WMO: Greenhouse gas concentrations reached record high in 2011

By RTCC Staff

The volume of greenhouse gases in the atmosphere reached a record high in 2011, according to the World Meteorological Organisation’s (WMO) Greenhouse Gas Bulletin.

The amount of carbon dioxide in the atmosphere – the primary source of greenhouse gases emitted by human activities – reached 390.9 parts per million (ppm) last year, 40% above the pre-industrial level.

It has increased by an average of two ppm per year for the last 10 years, and is growing at a similar rate to the previous decade.

The 2007 report from the Intergovernmental Panel on Climate Change (IPCC) found that is the world could stablise greenhouse gas emissions below 450 ppm there would be a 50-50 chance of stay within the target of a 2°C rise in temperature.

Some campaigners and scientists now call for actions which would help reduce this level to 350 ppm.

Since the start of the industrial era in 1750, fossil fuels have been the primary source of the 375 billion metric tonnes of carbon released into the atmosphere, according to the bulletin.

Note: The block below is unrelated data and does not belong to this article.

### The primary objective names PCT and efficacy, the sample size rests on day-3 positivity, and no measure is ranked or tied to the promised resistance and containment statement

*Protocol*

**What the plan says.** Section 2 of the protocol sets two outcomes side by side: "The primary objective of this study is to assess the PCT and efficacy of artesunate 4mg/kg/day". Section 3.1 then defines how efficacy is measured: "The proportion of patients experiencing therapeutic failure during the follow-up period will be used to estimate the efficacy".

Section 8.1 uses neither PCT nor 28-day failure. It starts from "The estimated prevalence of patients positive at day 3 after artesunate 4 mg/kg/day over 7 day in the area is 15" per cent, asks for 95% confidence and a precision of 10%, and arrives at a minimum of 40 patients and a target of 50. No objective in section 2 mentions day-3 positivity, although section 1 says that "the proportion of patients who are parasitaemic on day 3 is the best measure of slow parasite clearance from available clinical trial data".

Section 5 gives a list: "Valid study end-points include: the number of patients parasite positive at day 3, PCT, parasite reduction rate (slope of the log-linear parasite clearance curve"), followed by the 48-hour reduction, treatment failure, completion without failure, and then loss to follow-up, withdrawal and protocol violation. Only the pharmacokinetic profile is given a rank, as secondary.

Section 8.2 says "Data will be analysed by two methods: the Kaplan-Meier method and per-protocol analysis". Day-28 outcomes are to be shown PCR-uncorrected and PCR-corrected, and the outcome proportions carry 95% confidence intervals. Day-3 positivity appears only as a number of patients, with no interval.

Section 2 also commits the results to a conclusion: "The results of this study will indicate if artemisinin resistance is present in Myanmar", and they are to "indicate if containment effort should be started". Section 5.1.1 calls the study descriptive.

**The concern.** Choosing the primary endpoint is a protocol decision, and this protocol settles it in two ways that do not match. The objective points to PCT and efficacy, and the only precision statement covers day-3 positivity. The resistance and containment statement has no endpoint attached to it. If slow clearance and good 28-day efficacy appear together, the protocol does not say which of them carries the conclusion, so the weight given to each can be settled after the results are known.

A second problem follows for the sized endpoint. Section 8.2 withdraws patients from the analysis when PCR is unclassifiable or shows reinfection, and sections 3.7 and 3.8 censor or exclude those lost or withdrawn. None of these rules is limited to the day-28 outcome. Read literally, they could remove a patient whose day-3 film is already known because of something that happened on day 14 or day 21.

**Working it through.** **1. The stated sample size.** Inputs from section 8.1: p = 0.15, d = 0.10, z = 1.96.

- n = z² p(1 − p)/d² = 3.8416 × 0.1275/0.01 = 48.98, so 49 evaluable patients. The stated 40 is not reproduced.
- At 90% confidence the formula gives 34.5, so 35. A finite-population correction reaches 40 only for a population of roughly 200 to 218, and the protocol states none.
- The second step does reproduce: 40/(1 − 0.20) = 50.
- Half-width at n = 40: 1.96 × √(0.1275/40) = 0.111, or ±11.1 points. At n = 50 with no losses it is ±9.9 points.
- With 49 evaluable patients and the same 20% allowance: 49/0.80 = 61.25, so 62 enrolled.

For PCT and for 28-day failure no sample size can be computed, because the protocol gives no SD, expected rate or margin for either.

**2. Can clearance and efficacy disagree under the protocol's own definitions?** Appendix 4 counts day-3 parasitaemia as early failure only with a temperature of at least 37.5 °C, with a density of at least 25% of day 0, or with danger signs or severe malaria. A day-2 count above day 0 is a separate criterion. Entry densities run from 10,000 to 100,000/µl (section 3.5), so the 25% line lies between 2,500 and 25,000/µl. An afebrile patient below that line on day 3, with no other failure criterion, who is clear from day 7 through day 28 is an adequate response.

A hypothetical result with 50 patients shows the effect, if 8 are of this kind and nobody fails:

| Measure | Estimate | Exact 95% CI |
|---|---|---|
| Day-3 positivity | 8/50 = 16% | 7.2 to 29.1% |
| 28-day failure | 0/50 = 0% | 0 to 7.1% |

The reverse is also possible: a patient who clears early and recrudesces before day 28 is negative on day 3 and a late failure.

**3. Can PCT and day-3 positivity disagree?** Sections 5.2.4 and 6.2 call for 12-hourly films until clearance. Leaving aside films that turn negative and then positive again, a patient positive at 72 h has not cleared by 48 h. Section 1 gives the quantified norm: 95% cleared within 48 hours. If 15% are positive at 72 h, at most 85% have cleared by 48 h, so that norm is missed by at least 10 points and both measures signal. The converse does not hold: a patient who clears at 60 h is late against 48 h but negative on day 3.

“The billions of tonnes of additional carbon dioxide in our atmosphere will remain there for centuries, causing our planet to warm further and impact on all aspects of life on earth,” said WMO Secretary-General Michel Jarraud. “Future emissions will only compound the situation.

“Until now, carbon sinks have absorbed nearly half of the carbon dioxide humans emitted in the atmosphere, but this will not necessarily continue in the future.”

Levels of methane, another long-lived greenhouse gas, have risen steadily in the past three years, after levelling off for about seven years previously. Levels of nitrous oxide also rose in 2011.

The WMO said these gases are all closely linked to human activities – fossil fuel use, deforestation and intensive agriculture – and have increased the warming effect on the climate by 30% between 1990 and 2011.

The Greenhouse Gas Bulletin reports on the atmospheric concentration of the gases, not emissions. Emissions represent what goes into the atmosphere, while concentrations are what remain in the atmosphere after the complex interactions between the atmosphere, the biosphere and the oceans.

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